The French president has pronounced, 7 February, a long-awaited speech in the Corsican city of Bastia, as it had been announced that he would reveal his vision for the immediate future of Corsica. Prospects from the point of view of Corsican nationalists were not very promising after meetings that the Corsican head of government Gilles Simeoni and president of the Corsican Assembly Jean-Guy Talamoni had held in Paris with French prime minister Édouard Philippe and Senate president Gérard Larcher.
The French president has announced that powers to implement “new local taxes” could be given to the island, and has further said that he is “ready” to negotiate and write down a mention of Corsica in article 72 of the French Constitution “in view of its geography [and] specificities”. This is exactly what the Corsican pro-autonomy camp did not want: Friday 2, the Corsican Assembly and government passed a resolution in which they explicitly asked Macron to negotiate on autonomy and not to use article 72 but article 74, in the hope that the devolution of law-making powers could be accepted through it —which, at least at this moment, is not the case with article 72.
Interestingly, the resolution not only got votes for from Simeoni’s and Talamoni’s alliance, but also from Andà per Dumane, a pro-Macron party led by Jean-Luc Orsucci.
Going back to the speech, Macron has repeatedly insisted on the inextricable unity of Corsica with France, and has said that what the island need is to “overcome everyday problems” to “improve citizens’ daily life”.
Such an improvement, according to Macron, is in no way linked to meeting any of the main demands that the Corsican pro-autonomy majority has proposed. First of all, passing a Statute of Autonomy with law-making powers that could be inspired —Simeoni and Talamoni recently suggested— in Catalonia, the Balearic Islands or Sardinia. Second, declaring Corsican a co-official language on the island —Macron has again said he stands up for “bilingualism” but has insisted the only official language should be French. Third, creating of a resident’s statute —which Macron has said would be “against our Constitution and our European law”— that could protect islanders from real estate speculation and rising prices. And fourth, enacting an amnesty of political prisoners, which the French president does not even want to hear about.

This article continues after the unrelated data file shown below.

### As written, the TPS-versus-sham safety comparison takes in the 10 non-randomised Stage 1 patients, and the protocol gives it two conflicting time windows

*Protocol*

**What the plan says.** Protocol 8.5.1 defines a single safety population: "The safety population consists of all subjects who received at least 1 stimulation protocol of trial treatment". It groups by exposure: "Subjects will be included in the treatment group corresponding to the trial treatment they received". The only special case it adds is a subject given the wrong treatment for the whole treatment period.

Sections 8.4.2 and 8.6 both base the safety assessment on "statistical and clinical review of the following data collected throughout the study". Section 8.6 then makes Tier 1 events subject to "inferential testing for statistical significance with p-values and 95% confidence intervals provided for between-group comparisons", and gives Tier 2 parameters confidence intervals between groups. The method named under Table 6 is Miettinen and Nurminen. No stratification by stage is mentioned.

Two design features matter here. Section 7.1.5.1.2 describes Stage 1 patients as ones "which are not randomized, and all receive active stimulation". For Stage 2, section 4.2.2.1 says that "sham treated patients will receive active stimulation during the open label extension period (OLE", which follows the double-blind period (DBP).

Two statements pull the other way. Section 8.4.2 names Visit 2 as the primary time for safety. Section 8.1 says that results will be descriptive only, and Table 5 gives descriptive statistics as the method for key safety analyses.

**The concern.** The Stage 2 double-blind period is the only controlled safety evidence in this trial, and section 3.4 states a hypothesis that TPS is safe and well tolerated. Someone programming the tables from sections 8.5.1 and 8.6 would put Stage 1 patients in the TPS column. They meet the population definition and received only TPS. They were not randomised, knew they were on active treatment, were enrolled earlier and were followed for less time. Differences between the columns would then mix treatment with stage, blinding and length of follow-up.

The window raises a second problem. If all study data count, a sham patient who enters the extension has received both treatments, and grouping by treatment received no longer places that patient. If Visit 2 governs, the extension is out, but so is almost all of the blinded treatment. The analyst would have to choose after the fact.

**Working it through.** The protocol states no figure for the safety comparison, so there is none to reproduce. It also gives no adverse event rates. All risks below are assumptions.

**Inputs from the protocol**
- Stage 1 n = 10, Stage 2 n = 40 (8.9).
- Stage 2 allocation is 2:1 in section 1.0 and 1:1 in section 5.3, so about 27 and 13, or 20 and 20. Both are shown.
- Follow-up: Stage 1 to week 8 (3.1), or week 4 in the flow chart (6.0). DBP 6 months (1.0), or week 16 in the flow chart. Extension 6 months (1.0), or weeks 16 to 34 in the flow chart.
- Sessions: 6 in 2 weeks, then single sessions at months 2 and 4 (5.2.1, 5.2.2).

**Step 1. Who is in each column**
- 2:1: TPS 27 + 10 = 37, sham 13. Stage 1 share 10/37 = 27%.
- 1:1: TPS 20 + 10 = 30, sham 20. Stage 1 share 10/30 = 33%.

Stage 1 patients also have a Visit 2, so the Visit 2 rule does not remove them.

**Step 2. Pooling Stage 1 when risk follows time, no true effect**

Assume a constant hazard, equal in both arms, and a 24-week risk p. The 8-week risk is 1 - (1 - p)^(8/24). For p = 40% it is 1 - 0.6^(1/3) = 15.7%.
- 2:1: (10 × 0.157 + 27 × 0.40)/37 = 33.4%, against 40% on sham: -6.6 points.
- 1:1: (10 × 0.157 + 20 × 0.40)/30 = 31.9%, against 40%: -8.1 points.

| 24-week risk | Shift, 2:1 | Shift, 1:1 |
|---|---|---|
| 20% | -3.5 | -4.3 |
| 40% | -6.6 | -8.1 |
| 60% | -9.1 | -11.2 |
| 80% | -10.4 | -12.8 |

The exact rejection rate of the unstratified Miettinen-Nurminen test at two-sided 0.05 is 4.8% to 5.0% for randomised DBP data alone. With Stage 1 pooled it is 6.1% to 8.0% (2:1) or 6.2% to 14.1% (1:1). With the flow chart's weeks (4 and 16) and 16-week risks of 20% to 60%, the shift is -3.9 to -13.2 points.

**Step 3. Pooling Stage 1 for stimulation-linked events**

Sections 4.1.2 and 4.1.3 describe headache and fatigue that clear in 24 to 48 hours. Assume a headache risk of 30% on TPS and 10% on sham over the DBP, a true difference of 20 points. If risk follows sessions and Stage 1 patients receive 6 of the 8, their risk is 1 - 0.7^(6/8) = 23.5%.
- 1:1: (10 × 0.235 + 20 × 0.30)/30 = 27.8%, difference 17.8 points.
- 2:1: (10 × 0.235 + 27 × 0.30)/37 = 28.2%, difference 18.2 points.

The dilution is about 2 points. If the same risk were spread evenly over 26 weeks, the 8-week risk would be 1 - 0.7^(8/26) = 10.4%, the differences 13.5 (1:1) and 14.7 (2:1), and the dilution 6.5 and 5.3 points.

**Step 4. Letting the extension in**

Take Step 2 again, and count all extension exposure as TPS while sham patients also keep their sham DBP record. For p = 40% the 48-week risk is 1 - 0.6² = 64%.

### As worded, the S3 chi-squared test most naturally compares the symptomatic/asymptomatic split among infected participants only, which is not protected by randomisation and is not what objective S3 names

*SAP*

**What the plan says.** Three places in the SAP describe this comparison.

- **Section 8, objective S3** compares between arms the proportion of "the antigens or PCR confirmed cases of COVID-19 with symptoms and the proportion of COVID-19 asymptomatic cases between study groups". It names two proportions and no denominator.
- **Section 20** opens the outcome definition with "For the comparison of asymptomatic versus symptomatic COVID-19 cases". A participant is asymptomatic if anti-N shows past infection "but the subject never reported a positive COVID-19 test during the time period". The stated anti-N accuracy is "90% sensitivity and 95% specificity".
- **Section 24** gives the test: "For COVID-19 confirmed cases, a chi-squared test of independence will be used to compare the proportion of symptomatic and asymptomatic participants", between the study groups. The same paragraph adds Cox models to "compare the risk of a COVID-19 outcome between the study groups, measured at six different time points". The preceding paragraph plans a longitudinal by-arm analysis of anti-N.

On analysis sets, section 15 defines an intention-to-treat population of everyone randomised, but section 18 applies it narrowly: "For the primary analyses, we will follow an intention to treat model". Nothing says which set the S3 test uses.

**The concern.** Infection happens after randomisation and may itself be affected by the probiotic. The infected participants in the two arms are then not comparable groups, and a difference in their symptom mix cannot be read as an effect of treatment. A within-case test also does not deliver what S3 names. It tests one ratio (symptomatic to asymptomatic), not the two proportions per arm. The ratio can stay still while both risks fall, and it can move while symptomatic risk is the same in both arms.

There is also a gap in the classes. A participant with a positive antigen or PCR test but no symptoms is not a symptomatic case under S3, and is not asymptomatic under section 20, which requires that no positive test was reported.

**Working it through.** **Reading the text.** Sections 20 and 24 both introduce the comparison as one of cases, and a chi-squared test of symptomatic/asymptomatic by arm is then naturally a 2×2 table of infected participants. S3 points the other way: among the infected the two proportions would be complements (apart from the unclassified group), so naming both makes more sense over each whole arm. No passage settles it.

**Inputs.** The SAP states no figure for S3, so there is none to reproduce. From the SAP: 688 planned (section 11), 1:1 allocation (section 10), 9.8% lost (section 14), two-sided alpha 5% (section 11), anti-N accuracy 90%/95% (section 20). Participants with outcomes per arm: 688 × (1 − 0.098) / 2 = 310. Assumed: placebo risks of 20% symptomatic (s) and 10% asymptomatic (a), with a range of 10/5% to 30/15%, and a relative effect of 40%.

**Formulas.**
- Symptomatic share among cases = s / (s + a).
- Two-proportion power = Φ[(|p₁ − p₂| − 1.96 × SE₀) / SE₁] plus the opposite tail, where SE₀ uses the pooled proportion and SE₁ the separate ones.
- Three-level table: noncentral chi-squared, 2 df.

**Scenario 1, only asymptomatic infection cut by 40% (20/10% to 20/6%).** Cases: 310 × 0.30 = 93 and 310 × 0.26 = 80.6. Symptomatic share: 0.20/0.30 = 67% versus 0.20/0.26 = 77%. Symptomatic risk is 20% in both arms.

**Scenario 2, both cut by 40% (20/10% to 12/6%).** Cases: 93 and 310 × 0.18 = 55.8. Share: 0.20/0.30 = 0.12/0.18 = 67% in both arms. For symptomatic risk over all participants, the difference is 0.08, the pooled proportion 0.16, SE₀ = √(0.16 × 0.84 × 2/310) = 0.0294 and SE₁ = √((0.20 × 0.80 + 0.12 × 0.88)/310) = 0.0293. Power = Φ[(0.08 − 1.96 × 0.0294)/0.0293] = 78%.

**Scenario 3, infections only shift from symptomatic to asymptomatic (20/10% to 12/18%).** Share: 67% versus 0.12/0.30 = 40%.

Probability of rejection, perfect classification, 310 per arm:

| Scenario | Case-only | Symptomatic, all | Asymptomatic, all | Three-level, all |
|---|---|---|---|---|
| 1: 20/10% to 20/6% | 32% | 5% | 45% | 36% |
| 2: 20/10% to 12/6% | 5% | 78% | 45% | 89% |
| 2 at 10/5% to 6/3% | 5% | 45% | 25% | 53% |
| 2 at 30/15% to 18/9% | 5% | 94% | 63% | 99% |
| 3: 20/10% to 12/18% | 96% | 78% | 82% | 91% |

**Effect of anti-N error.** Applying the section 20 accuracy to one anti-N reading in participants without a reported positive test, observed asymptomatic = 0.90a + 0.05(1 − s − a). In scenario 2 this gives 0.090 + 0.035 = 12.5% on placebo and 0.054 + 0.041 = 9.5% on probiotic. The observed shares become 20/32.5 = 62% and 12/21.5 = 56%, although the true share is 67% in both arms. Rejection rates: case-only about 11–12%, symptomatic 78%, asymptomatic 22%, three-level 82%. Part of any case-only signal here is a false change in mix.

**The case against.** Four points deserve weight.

Anger of Corsican leaders
Having met the day before with French president, Simeoni and Talamoni not even accepted Macron’s invitation to have lunch together before the discourse. Macron belittled their anger: “What matters to me is Corsica and Corsicans. The rest, I am not interested.”
Later in the evening, Talamoni reacted by saying that “telling Corsicans that their vote has finally not had any incidence on the political reality is a form of humiliation”.
The two Corsican leaders argue the result of the December 2017 Corsican election —56% of the votes for Pè a Corsica, with 41 seats won out of a total 63— is a clear endorsement for the demand of the Statute of Autonomy, which was included in the alliance’s election manifesto.
Last weekend, thousands demonstrated in Ajaccio demanding the French government to open a dialogue on autonomy, under the slogan “Democracy and respect for the Corsican people”.